Just because you are not presenting in person doesn't mean your hands don't matter. Natural hand gestures for emphasis can really make the presentation feel more comfortable and engaging.
- One of the best assets we have is the ability to use our hands to really drive an important point home. But if we use our hands in the wrong way, it can detract from our presentation. Oftentimes we're already using our hands when we talk without even noticing it. But in this course, I want to hone in on how we can be more cautious of the way we use our hands so it helps us while we're presenting on video. There is a misconception that because we're at home or in a remote location, a lot of the movements we're making won't get noticed because we're not in the same room as others. Well that is simply not true. How much a person sees does depend on how and where your camera is positioned, but always think that your audience will see everything you do and all the movements you make. It's better to prepare for it than not. But chances are your viewers will see at least your whole upper body if you're sitting, so your hand motions are still visible. This means you can use your hands to emphasize points just as if you're in a face to face meeting. So how do we emphasize our points? Well, you can use your hands to push it forward in order to emphasize the importance of this statement. You can also hold up your hands to demonstrate numbers. Like, for example, say that there were three proposals that we were considering. Or you can use your hands and say that this was a big idea, or this was a small idea. These gestures are there to quantify and qualify your points. And if you're making a presentation and all eyes are on you, these movements will help boost your on-camera presentation skills. But just as much as your hands can be an asset, used incorrectly, it can be very distracting. For example, don't wave frantically at the camera. And also don't point at the camera, because pointing can come off as very aggressive and off-putting. In addition, if you're not speaking and you're listening, make sure to not fold your arms. Everyone on the call can see you doing it and it can come off as disengaged. So whether you're speaking or not, always assume that everyone else on the video can see what you're doing. In remembering this, you'll also know how to utilize your hands so that it helps you, not hurt you.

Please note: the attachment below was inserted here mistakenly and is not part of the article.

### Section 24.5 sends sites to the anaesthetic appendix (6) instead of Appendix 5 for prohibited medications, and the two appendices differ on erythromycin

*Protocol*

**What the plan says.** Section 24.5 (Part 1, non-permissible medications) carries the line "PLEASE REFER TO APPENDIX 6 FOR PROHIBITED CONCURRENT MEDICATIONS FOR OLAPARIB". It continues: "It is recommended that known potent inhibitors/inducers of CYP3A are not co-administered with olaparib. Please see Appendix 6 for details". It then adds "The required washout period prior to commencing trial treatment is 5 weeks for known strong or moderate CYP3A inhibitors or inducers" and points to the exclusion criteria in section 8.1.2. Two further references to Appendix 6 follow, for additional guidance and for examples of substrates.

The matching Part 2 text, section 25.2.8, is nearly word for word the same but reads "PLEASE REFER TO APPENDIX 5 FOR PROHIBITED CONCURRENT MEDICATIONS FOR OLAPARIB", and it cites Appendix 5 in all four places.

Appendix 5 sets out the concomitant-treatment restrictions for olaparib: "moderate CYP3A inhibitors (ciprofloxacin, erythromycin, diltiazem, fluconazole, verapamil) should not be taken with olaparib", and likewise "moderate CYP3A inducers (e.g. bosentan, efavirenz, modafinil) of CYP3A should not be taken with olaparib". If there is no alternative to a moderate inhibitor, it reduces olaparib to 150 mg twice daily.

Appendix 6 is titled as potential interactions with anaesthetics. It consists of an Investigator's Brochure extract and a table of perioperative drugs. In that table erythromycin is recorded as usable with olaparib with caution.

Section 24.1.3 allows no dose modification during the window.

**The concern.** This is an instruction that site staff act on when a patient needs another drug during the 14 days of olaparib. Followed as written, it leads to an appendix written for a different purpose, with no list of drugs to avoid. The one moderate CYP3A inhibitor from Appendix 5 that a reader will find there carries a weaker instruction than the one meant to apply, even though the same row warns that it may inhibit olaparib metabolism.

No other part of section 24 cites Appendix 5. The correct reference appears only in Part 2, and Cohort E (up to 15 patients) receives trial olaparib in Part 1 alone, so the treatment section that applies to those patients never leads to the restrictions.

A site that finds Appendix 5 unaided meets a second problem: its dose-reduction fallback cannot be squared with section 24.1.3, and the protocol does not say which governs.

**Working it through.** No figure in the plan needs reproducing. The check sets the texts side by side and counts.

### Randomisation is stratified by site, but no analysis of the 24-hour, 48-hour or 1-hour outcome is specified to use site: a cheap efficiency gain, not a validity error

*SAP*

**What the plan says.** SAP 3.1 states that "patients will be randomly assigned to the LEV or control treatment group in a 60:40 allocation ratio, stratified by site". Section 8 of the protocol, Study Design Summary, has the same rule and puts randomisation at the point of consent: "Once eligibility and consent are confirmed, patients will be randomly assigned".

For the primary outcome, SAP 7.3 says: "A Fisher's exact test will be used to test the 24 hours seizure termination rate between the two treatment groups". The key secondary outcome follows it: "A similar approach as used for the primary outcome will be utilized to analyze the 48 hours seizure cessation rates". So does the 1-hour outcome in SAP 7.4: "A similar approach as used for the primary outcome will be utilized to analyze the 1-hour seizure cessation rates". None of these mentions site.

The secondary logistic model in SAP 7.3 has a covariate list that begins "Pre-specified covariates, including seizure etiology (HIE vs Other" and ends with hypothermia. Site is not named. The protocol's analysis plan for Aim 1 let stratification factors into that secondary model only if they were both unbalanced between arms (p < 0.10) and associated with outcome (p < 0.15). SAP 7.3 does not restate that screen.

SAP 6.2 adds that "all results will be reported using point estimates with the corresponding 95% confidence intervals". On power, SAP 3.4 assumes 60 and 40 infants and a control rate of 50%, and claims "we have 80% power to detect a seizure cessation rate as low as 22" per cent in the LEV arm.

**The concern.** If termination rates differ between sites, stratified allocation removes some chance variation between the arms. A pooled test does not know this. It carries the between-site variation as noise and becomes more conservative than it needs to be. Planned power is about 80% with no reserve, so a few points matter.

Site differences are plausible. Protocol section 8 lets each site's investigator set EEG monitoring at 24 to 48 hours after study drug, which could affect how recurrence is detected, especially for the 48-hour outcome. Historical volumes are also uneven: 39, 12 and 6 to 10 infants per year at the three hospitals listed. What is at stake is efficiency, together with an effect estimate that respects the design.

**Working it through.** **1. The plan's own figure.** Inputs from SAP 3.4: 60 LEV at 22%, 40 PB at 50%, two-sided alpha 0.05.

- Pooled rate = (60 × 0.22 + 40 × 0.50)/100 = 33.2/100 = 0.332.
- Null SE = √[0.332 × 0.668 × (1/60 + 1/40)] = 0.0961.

Learn how to shine on video conference calls. Communication consultant Jessica Chen provides expert advice to look and sound confident, collected, and smart on your next conference call or video presentation. Discover how to prepare your material, how to contribute to the call, and how to incorporate engaging visuals. Get body language, posture, and wardrobe tips to make a powerful impression. Finally, learn the technical details to building a mini "studio" for conducting calls, including choosing a webcam, lighting yourself, and placing a microphone for quality sound.
- Recall the characteristics of an effective PowerPoint used during a video conference call.
- Explain why you might look at the screen, rather than the camera lens, during a video conference call.
- Recognize the best strategy for positioning a laptop and its camera for the most flattering and engaging look.
- Tell why a salesperson might use a pull-down backdrop screen during video conferencing.
- Summarize the leadership skill used to make sure all attendees are on the same page after a video conference.